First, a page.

Take a look at some of the coolest student projects in computer science
Air drums, dancing “spiders,” and robodogs were among many cool student projects presented recently at the Henry and Marilyn Taub Faculty of Computer Science.
In a project fair held at the end of the spring semester, students graduating from the Technion’s Faculty of Computer Science presented their work. The faculty values independent work as part of the graduates’ training process, and such projects give students an opportunity to integrate what they have learned.
The students presented various projects in the field of computer science, focused on the challenges they chose to tackle. Some created mobile apps for different uses; some developed programs to solve diverse problems; some delved into virtual reality; and others built devices, in the evolving field of Internet of Things (IoT). Multiple projects focusing on the Internet of Things were led by Itai Dabran and supervised by Tom Sofer, Michael Mendelson Mints, Vladimir Parakhin, Alon Binder, and others.
Here are some of the most intriguing projects presented.
Play drums without disturbing the neighbors
Almog Algranti, Nadav Abayov, and Yarden Wolf, created air drums: using computer vision algorithms, their app detects the drumsticks in the user’s hands, and plays music as if the user were seated at a drum set, recognizing both which drum is being struck, in what manner and with what force. “I play the piano, and recently got interested also in drums,” Algranti (filmed, below) explained. “This was an opportunity for me to create an ‘instrument’ that would let me practice without the financial investment in a drum set, and without disturbing the neighbors.”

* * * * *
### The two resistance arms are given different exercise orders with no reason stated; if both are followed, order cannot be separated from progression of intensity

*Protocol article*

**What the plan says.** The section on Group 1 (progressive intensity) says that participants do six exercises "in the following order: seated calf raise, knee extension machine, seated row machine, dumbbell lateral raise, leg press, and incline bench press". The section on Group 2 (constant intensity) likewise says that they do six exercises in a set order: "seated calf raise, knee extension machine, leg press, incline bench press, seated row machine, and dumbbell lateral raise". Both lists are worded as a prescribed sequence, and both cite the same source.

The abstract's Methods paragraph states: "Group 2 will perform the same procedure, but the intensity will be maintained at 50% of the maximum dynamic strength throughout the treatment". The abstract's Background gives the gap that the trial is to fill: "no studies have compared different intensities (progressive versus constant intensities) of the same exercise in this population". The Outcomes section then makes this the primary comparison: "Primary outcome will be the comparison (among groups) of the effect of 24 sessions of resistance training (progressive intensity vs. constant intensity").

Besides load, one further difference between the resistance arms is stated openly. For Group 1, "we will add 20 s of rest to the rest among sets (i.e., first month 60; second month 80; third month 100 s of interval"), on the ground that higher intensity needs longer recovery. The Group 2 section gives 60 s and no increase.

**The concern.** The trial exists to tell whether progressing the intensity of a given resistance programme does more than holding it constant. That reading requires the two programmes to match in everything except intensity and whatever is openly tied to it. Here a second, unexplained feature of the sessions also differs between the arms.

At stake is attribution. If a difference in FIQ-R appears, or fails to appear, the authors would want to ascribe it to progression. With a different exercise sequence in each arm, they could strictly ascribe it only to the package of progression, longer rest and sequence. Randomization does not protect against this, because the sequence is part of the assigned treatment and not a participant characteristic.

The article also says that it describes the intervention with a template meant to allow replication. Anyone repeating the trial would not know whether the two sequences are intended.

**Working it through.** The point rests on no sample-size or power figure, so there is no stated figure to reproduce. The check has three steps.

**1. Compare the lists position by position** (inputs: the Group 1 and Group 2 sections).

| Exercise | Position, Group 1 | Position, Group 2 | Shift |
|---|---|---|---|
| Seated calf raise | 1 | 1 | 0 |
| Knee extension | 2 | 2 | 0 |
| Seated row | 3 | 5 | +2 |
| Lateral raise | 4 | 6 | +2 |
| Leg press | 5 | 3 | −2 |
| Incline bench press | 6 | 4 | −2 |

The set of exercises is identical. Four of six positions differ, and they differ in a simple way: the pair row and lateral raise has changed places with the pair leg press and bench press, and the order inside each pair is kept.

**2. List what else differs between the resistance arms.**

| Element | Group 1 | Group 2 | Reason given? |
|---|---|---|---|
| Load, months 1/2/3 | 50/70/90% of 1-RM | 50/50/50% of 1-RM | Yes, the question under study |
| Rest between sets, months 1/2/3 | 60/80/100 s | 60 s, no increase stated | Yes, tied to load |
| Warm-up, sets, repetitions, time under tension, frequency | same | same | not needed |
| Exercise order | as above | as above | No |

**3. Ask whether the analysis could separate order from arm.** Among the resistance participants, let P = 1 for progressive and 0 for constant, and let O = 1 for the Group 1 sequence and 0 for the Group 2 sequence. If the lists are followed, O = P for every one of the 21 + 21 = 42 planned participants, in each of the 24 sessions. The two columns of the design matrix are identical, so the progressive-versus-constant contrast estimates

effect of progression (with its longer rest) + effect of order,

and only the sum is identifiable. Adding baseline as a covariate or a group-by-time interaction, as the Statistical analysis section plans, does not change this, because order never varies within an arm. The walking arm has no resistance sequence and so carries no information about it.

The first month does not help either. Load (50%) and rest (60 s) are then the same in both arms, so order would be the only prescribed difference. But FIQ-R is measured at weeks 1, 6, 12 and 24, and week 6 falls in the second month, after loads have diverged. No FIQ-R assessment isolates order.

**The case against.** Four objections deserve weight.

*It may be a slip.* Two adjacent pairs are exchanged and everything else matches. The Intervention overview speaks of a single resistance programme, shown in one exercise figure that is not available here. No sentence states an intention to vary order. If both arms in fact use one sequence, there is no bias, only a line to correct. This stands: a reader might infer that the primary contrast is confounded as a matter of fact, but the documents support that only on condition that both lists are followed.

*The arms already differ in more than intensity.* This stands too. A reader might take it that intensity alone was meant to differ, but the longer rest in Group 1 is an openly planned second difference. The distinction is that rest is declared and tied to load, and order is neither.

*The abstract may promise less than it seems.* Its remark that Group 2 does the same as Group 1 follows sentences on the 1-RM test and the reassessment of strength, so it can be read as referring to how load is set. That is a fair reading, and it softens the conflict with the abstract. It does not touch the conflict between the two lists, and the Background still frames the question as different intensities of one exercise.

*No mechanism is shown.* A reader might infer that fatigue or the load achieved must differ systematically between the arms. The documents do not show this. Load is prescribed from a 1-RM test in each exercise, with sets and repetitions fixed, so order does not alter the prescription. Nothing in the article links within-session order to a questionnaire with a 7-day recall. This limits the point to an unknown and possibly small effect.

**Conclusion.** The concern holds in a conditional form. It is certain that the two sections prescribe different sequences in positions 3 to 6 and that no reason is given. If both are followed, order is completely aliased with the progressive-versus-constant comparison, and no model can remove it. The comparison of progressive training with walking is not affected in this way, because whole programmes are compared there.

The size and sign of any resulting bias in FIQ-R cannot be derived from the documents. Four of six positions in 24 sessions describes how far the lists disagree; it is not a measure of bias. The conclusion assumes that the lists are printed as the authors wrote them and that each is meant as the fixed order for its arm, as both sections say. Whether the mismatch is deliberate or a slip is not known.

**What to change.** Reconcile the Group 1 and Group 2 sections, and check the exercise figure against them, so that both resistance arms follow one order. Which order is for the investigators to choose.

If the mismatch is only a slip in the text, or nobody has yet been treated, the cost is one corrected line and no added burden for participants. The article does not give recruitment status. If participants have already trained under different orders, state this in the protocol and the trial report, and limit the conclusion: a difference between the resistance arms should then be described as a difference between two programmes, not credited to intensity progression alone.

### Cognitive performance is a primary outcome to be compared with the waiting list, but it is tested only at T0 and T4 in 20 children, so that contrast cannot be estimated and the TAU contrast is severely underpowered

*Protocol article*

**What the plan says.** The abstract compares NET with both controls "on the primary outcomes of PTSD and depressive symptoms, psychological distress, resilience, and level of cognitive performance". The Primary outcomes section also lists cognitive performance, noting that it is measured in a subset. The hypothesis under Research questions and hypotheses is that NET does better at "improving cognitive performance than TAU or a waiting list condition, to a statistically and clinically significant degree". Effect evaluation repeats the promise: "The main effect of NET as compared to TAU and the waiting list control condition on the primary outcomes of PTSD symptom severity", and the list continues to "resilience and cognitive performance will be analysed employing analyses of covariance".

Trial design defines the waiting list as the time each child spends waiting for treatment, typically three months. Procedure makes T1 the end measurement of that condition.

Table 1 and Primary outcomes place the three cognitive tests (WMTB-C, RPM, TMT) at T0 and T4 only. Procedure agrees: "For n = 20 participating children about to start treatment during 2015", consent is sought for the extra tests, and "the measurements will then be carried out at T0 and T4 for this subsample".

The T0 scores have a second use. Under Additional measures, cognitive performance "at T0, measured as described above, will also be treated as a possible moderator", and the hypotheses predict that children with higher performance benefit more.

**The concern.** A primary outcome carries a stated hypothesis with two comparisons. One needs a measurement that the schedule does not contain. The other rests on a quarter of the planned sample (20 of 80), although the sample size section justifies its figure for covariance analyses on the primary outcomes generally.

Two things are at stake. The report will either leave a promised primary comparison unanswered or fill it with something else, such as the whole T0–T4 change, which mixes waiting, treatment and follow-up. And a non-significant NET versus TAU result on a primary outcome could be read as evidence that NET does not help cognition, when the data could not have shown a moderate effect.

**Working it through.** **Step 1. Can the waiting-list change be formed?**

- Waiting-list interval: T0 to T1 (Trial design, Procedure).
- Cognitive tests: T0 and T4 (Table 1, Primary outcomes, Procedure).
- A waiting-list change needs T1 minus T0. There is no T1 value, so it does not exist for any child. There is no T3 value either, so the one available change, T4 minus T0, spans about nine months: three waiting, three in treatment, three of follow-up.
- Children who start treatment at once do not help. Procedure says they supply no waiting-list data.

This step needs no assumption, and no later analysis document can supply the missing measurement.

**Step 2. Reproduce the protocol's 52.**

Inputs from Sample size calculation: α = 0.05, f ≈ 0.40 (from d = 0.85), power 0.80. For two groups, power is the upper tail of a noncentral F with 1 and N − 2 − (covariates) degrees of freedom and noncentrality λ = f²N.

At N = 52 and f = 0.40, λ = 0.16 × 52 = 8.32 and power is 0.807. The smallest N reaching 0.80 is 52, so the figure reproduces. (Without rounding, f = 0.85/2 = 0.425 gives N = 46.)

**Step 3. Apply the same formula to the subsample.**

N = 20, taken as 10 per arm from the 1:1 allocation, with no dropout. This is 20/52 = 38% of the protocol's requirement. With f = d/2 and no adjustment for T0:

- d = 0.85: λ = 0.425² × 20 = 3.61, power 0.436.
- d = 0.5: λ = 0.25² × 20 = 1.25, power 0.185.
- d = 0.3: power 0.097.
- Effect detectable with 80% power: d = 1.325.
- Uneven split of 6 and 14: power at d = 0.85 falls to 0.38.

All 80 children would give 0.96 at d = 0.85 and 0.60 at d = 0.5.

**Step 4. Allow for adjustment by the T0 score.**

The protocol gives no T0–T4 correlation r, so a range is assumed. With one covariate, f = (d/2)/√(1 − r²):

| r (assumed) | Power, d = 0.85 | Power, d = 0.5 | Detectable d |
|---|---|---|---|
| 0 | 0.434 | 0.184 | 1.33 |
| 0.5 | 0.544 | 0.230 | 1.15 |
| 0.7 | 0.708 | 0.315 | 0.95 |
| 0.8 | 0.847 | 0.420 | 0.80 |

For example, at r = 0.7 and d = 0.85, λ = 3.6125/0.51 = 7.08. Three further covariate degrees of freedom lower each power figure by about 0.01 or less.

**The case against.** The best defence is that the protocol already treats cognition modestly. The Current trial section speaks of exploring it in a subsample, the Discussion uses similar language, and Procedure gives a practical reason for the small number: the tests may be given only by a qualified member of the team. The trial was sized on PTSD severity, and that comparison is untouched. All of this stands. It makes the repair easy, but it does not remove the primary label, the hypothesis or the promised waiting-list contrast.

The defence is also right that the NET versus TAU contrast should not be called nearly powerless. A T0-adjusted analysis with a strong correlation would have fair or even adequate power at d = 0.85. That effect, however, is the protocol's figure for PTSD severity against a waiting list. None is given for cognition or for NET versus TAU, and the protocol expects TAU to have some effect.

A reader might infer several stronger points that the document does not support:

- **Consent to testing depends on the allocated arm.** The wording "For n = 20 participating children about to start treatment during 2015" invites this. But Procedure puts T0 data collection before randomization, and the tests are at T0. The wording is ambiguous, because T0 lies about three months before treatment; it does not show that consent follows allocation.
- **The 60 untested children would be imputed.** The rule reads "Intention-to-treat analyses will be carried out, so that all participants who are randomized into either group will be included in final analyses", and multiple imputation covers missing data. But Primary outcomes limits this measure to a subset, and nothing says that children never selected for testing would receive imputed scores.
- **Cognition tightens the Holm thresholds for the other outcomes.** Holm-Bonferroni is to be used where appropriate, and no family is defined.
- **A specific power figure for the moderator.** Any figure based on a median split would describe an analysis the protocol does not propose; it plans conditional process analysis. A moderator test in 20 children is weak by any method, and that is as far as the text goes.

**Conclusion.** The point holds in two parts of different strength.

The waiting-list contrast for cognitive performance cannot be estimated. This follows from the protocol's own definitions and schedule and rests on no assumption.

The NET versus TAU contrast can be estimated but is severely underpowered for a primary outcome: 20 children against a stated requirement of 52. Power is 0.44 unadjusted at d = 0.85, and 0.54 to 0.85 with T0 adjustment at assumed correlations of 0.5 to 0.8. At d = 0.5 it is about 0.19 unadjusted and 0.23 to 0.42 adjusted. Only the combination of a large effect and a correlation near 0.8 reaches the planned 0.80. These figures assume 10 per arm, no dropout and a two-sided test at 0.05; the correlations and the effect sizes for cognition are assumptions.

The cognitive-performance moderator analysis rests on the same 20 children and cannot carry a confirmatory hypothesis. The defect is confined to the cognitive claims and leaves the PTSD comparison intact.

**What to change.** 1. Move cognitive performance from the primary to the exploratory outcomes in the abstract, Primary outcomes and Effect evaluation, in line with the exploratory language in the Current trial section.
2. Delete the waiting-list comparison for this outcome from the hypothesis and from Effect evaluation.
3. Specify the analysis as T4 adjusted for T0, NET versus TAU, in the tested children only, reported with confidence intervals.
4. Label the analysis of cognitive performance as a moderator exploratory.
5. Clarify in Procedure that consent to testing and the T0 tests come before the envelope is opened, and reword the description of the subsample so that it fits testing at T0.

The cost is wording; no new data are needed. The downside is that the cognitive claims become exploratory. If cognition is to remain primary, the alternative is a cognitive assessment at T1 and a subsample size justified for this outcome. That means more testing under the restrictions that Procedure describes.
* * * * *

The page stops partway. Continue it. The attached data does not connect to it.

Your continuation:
Vintage computer game ‘Icy Tower’ now requires taking actual steps!
Suad Mansour, Sereen Diab and Aseel Khateeb, turned nostalgic computer game Icy Tower into a sports app by attaching an exercise stepper. Now, the game character would only move so long as the player kept moving. If the player stopped, the character would fall, resulting in a game-over. Like any sports app, the project displays feedback about steps walked and calories burned, as well as the game’s leaderboard. “As children, we played this game, and it as a lot of fun,” the three explained, “but it’s not very healthy to spend a long time by the computer, moving nothing but the arrow keys.”
Eliezer Alter, Barel Cohen Adiv and Eliad Ben Haiem, who all three live in the campus dorms, decided to “smartify” their clothesline. Equipped with a water sensor, a light sensor, and a tarp, their clothesline now unrolls the tarp over the clothes if it rains, folds the tarp back when the sun comes out, and even sends reminders to do the laundry when the weather promises to be fine.
No (real) dog, no mess: meet the robodog!
Nadav Ashkenazi, Asaf Bialystok and Nathan Voldman constructed a dog that recognizes its owners, follows them around, and barks at strangers. Ethan Baron, Ron Klaz and Snir Green’s “spider” recognizes music and dances to the rhythm. Daniel Shkolnik, Omer Hemo and Mordechai Ben Harush created a queuing app for individual exercise machines at the gym.
All in all, students created useful and fun projects, all demonstrating implementation of diverse skills. A considerable number of projects stood out for being purposely built to help the community. You can read about those here.